“My oldest son worked for us,” Buer remarks. “He was a good worker and worked hard, so he understood it. But I think he evaluated it and said there's easier ways, so he moved on. And I can't actually blame him, you know. It's not an easy way to make a living. It really isn't.”
Painful Steel ShortageThe drilling industry stands to be hard hit by the current steel shortage, according to what these contractors have seen and expect for the near future.
“With the increases, we've bought a lot more supplies and are stockpiling,” Pearson describes. “Our barns are full. One of the cable tool drillers up north who's strictly cable tool actually bought a truckload of pipe. He's nervous. So he could stay in business, he ordered at the old price and it was available to him. They are quite nervous and rightly so right now.”
Brown too is stockpiling steel supplies: “We stock large casing up to 16 inches. Once it's gone, we'll be paying I think it's 40 percent more - I didn't really figure the numbers. It's going to be a tremendous increase. Hopefully, that's short term.”
Prices not only for items like tanks and screens, but also for large pieces of equipment are going to be impacted. “It's going to be everything,” Buer explains. “We're buying a service body and they said hurry up and order it because the steel prices are going to go up so high we've got to keep changing the prices.”
And changing they are. Prices are good only for 30 days, and in some cases, the cost of steel-made products changes weekly. Ever resourceful, however, some of the contractors - acknowledging prices are climbing painfully high - also see the shortage as an opportunity. “I think that we and one other company I know of are going to have to increase our prices,” Brown reveals. “We've already started to do that here a couple weeks ago. Hopefully, everybody can use it to raise the prices.”
Disparate Pricing StructuresOne thing gleaned from the roundtable discussion is that pricing matters - and matters significantly. The general consensus is that as an industry, drilling contractors charge too little for their services.
“On a new construction housewell, prices are dirt-cheap; people are getting a heck of a deal,” says Brown, describing why contractors should be charging more. “On a new construction job, who else is going to come onto the site with a half million dollars worth of equipment other than the well driller? Most of them just bring a pickup. The capital investment the well driller's got when he goes onto a new homesite, there's nobody who's going to match it. It's not just the drilling machine and the support truck - it's also the backhoe, the trailer, the truck to pull it.”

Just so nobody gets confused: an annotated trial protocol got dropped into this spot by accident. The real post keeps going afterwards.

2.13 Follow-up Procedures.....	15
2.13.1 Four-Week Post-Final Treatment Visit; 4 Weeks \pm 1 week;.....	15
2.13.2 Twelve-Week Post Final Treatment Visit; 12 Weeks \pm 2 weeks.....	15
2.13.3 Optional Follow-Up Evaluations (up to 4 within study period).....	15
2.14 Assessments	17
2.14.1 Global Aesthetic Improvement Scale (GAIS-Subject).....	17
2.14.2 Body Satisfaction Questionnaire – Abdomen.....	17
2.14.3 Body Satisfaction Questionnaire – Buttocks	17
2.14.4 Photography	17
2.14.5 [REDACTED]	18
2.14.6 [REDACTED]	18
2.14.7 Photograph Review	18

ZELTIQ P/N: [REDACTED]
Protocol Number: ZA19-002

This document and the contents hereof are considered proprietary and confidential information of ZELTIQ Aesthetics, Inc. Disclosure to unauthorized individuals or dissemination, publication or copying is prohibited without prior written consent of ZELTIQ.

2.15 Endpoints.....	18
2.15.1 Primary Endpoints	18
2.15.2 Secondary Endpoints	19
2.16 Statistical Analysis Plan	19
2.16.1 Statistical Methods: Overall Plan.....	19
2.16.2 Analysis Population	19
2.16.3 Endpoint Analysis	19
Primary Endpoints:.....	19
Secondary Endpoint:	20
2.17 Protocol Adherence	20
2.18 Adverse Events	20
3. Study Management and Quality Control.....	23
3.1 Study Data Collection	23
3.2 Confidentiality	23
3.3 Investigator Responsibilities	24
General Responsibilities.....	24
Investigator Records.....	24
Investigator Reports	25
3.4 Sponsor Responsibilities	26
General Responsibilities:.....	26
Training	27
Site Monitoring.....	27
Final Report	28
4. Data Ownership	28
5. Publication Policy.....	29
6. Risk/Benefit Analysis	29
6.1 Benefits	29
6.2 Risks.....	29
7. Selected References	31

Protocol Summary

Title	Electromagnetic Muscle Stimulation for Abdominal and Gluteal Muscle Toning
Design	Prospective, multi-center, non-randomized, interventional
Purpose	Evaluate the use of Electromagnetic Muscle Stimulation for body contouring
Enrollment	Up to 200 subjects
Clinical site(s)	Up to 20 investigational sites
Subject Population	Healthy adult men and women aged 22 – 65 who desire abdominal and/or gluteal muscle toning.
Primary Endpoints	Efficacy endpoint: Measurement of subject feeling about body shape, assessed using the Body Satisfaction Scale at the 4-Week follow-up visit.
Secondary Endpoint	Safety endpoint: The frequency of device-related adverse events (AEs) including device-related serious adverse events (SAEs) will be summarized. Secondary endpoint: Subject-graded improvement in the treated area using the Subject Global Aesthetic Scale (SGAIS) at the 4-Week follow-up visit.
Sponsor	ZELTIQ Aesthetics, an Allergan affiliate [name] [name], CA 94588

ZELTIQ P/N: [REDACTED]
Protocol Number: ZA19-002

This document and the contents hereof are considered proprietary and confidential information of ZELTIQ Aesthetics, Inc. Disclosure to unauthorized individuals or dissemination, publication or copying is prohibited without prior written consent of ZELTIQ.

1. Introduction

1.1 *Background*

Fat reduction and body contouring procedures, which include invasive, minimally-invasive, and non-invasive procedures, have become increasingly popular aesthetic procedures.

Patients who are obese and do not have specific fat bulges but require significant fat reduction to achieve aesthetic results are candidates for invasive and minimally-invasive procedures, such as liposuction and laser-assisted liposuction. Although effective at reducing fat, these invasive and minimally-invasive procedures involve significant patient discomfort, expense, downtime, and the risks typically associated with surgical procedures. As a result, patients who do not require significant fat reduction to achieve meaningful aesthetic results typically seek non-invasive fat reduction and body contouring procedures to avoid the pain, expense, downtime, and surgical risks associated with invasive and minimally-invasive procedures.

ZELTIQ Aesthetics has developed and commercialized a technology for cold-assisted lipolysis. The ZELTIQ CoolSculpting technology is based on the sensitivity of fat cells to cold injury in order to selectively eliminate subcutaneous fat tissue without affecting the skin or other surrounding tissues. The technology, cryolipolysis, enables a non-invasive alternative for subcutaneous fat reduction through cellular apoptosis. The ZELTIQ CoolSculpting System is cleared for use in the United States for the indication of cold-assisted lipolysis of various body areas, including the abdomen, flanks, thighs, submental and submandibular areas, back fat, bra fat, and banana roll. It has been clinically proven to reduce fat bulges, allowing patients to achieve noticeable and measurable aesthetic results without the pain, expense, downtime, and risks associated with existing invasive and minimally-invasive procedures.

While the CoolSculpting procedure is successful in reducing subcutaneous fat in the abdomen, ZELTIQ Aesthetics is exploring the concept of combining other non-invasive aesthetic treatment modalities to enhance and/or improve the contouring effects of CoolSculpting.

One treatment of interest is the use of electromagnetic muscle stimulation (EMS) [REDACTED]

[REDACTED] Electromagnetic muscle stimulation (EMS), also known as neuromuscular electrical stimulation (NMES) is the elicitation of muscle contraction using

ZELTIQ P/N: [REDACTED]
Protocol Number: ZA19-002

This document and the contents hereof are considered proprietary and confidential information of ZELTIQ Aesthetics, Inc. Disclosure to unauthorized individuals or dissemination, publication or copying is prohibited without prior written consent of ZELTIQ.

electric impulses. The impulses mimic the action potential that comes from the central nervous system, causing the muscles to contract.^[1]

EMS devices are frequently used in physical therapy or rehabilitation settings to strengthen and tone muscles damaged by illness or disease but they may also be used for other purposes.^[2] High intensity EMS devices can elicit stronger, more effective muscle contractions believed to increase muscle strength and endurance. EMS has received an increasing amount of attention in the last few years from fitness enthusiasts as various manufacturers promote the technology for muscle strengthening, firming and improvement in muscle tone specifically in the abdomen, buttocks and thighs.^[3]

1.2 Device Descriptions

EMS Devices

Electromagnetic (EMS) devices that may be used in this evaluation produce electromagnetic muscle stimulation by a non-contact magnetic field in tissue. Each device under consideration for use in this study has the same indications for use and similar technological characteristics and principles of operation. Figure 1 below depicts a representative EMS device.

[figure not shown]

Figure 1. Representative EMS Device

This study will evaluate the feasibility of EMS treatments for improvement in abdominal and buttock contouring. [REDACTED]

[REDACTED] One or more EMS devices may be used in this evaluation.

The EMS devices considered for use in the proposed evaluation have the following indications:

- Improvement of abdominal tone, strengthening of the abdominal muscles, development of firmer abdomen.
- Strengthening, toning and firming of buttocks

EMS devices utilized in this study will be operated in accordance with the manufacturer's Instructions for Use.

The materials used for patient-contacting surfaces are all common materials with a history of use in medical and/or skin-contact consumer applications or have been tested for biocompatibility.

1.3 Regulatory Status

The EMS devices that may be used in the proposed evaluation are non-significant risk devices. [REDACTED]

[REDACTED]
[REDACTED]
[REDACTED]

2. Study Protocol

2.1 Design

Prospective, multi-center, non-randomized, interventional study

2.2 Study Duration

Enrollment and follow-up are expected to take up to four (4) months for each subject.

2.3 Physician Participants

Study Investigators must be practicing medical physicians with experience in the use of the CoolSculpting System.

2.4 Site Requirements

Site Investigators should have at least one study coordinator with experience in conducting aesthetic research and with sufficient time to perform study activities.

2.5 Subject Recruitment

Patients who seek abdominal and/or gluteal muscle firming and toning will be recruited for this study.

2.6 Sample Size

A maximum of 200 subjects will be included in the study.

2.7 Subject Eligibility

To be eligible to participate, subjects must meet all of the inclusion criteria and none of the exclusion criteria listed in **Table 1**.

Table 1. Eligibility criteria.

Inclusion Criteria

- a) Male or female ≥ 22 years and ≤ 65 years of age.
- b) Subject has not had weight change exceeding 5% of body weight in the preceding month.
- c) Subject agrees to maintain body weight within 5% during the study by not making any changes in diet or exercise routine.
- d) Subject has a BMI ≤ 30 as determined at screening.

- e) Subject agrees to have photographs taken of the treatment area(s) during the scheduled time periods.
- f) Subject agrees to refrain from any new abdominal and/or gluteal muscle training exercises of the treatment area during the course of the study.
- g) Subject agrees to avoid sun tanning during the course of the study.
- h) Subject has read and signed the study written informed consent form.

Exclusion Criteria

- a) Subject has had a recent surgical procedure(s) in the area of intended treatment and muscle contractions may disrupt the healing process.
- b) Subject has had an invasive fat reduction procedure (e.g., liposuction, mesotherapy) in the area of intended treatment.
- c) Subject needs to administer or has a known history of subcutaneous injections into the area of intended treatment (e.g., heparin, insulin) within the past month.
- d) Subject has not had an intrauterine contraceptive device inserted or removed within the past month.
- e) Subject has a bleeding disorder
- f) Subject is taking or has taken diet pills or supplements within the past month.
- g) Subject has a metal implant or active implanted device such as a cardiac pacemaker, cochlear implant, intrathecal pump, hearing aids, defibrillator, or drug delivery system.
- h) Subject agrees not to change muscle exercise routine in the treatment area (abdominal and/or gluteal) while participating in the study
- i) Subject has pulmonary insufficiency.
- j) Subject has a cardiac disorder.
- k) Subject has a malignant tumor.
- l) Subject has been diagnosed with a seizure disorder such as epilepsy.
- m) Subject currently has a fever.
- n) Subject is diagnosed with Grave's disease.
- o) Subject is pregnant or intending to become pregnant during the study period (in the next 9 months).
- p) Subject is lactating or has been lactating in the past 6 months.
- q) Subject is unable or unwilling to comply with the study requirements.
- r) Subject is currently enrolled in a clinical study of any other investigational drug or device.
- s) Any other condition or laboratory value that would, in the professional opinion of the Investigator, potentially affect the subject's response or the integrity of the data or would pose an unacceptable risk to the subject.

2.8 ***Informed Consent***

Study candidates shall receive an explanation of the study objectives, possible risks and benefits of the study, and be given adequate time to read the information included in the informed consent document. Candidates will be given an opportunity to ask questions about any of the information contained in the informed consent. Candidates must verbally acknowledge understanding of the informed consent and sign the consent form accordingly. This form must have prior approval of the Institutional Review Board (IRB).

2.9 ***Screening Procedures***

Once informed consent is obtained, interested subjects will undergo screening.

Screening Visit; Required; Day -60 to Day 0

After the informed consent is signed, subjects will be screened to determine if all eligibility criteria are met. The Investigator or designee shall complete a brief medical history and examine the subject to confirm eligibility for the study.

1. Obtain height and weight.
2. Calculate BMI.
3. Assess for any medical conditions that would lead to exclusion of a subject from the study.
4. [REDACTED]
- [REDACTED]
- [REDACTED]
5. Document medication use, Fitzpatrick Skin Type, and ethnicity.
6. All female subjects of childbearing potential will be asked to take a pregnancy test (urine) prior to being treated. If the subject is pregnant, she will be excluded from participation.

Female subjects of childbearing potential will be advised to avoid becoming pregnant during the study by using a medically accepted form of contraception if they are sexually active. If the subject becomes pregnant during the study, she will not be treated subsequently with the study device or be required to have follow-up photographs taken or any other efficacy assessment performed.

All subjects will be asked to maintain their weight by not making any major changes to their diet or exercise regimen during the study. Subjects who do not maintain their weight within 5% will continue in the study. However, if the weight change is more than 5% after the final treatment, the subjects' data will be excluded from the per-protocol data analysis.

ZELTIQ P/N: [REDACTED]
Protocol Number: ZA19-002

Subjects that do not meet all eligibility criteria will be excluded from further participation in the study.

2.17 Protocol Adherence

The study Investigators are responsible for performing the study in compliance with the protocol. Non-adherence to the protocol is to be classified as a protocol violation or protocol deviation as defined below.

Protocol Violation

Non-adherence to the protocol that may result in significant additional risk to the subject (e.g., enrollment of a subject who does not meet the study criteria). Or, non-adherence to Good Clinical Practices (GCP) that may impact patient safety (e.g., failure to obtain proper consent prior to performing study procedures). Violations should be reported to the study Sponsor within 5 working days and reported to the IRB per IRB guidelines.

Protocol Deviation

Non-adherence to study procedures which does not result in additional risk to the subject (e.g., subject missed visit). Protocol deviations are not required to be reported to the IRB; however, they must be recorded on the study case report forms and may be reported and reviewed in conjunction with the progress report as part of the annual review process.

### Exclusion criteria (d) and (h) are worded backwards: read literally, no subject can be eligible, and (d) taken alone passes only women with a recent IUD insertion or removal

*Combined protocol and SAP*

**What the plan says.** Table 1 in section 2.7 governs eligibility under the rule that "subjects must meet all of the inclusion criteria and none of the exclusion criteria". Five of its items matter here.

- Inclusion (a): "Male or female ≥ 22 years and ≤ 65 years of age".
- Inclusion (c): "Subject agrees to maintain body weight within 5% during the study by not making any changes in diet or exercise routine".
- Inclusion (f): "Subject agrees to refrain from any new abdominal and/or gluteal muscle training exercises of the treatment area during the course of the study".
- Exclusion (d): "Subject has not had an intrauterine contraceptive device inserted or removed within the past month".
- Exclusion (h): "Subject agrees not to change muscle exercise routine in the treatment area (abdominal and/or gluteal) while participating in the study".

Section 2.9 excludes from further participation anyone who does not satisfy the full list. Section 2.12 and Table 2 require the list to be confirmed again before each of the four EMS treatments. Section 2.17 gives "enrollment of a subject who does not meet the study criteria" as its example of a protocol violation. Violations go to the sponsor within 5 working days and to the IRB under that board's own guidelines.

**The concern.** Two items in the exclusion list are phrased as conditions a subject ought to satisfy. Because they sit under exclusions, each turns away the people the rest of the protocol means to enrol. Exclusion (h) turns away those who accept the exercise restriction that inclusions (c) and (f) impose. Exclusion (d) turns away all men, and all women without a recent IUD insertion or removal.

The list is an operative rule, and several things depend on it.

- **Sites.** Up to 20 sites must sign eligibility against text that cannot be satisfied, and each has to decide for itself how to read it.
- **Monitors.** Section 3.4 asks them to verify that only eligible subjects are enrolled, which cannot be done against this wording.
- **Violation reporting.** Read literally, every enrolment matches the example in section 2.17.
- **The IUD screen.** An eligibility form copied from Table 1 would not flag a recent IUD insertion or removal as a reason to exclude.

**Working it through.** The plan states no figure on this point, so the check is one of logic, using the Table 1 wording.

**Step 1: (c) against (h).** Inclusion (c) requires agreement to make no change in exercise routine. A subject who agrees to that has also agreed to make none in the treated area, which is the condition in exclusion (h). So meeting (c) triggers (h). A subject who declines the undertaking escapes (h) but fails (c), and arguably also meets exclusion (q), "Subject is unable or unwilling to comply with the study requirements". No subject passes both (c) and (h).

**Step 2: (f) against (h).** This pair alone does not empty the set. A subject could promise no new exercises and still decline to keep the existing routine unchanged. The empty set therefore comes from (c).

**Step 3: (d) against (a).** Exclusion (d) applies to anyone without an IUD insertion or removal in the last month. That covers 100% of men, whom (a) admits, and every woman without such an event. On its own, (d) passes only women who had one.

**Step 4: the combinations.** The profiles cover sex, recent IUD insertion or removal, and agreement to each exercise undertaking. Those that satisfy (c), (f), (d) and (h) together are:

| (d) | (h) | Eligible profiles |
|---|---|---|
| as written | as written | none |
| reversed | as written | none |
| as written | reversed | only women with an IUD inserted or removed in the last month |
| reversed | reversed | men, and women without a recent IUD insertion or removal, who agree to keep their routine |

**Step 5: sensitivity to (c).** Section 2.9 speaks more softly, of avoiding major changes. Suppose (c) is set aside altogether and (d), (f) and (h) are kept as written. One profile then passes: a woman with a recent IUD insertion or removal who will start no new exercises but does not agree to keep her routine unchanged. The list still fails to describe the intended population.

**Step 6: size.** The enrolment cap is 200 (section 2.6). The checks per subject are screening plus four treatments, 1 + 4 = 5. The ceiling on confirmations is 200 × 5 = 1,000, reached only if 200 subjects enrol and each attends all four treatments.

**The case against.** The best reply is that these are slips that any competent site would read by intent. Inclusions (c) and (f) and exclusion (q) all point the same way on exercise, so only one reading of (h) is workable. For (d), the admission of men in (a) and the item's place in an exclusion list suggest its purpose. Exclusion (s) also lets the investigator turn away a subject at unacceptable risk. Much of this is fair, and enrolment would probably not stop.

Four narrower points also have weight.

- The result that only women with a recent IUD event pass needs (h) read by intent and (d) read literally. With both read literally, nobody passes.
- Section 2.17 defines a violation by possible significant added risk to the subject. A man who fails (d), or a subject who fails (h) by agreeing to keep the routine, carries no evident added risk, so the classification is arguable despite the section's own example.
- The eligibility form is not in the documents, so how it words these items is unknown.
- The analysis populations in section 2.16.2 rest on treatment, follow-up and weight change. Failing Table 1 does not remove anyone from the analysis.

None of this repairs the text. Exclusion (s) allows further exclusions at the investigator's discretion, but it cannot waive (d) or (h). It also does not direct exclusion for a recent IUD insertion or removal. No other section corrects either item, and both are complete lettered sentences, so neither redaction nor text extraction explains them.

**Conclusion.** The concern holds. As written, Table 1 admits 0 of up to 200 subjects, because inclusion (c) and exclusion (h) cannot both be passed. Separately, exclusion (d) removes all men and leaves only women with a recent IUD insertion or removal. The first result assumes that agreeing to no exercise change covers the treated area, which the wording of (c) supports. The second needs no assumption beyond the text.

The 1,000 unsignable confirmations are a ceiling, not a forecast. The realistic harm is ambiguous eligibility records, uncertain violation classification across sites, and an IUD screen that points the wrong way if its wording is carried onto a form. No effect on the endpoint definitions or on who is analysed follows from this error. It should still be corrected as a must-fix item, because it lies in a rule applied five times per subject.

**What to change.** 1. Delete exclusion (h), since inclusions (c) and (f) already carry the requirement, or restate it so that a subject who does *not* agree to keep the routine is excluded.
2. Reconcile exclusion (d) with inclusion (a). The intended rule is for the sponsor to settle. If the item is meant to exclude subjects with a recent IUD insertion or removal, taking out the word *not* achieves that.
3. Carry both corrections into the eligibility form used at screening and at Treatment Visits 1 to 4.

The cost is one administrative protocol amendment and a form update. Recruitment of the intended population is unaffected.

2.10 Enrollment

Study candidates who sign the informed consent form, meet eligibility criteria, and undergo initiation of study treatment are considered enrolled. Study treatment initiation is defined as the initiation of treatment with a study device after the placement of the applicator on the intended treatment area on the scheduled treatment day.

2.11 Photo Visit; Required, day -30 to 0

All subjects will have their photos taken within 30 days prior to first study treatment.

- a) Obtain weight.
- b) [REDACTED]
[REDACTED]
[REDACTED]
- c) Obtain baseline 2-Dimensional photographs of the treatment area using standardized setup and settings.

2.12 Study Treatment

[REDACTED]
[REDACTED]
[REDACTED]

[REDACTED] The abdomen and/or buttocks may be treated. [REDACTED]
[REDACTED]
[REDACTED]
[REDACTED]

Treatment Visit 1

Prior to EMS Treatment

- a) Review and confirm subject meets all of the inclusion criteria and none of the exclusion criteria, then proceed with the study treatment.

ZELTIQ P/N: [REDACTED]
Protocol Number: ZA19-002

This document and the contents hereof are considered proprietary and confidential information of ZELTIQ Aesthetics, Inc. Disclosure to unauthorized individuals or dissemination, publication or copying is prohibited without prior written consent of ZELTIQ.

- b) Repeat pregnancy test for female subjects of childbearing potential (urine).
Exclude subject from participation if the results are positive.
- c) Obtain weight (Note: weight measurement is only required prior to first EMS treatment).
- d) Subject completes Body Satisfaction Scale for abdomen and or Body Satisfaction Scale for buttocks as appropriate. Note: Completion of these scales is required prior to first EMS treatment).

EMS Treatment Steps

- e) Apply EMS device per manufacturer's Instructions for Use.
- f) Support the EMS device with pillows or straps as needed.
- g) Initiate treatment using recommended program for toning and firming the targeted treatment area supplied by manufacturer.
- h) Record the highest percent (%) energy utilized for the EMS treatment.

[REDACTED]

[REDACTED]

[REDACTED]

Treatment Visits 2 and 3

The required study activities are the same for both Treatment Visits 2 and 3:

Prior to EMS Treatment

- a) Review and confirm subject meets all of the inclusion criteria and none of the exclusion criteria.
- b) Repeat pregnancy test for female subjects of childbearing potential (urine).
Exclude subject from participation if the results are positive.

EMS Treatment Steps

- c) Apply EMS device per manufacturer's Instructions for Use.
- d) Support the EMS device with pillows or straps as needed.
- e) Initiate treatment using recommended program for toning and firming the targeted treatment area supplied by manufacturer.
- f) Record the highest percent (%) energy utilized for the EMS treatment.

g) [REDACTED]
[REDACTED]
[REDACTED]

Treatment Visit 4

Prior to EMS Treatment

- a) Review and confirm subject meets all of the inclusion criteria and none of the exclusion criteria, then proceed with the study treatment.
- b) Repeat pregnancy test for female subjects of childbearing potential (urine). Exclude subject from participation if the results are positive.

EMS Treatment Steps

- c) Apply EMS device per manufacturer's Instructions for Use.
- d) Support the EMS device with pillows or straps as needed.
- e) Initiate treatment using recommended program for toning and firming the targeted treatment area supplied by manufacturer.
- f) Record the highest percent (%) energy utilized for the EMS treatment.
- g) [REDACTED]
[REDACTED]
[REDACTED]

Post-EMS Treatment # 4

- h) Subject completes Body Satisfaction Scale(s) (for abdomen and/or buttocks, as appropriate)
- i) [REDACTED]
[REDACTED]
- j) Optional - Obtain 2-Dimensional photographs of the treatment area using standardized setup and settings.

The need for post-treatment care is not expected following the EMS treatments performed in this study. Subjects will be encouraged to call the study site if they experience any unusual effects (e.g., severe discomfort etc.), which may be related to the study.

“Doesn't that seem to be the biggest flaw with our industry?” Buer asks. “As an industry, we don't charge enough. It makes things really difficult. Well drillers don't want to work in any kind of cohesive way, like plumbers, where there are kind of standard rates. We just don't make enough money for all we're trying to do. I see some of the stuff that comes across, guys quoting wells still for under $3,000. Come on, that's ridiculous. Then the legitimate businesses are paying insurance, trying to go by the rules - that's a tough road to hoe. That's the toughest thing we have, especially as these other costs are sky-rocketing.
“In our area, we're in the top on prices,” Buer reveals. “Everybody else enjoys coming in under it. If a guy comes in $200 under, that's one thing. But to get beat by $1,000 on a 100-foot well, something's going on. I had one the other day that was $1,200. It just boggles my mind.”
“That's why you hear everybody at the show talking about not making any money,” Wheeler asserts. “Anybody asks, the first thing they'll say is they're not making any money. It's their own fault.”
When asked why some contractors won't raise prices even when other companies are charging more, Buer replies: “The thing I hear from the other contractors is 'Well, I can't do that in my area.' That's what you'll hear every time. I understand how it is: You've got the equipment, you need to work. I was hopeful that with all these increases and costs, maybe some of these guys will do their five-year review of what they're paying for stuff. Maybe they'll come up a bit.”
However, according to Brown, it would take more than a simple price adjustment to rectify this industry-wide issue. “Not all companies know what their bottom line is and what it costs to operate,” he explains. “I think a lot of them need business management lessons - a seminar on how to figure out what the actual cost is.”
Potential MarketsTrying to anticipate the next big market can be tricky. An abundance of work in one market can quickly diminish just a few years later. At the moment, the environmental market is not as lucrative as it once might have been.
“There's not a lot of [environmental] work out there, and one of the things that's a negative is your employees have to go through another step of training, like 40-hour hazardous waste training to qualify for that work,” Pearson reveals. “Our people have been through that and it's just another expense to maintain. Once you've been through that, it's an eight-hour refresher, so we've combined with our other safety training and that works out well. But there just isn't that much environmental work out there.”
In contrast, the indications are that geothermal is a growing market for those looking to expand and perhaps willing to work farther afield. With the change in the cost of natural gas, it now appears that more and more of these projects are available.
“Geothermal seems to be the increase area; you just have to figure out how to make money doing it,” Buer notes. “That seems to be where I see there's a lot of work to be done.”
When asked what caused sudden growth, Pearson informs: “Over a several-year period, they've made some great advances in the geothermal - going to a closed-loop system, so if they're running anti-freeze or that type of chemical where they can increase efficiencies because they can get a bigger swing in the temperature changes. There's technical advantages there. A lot of the old geothermals, you'd put a well in and run the well water through and out to a pond or out to a river, and away it went. We've put some bids out on some geothermal wells in a larger geographic area. We don't know where that'll go. We'll see if that works.”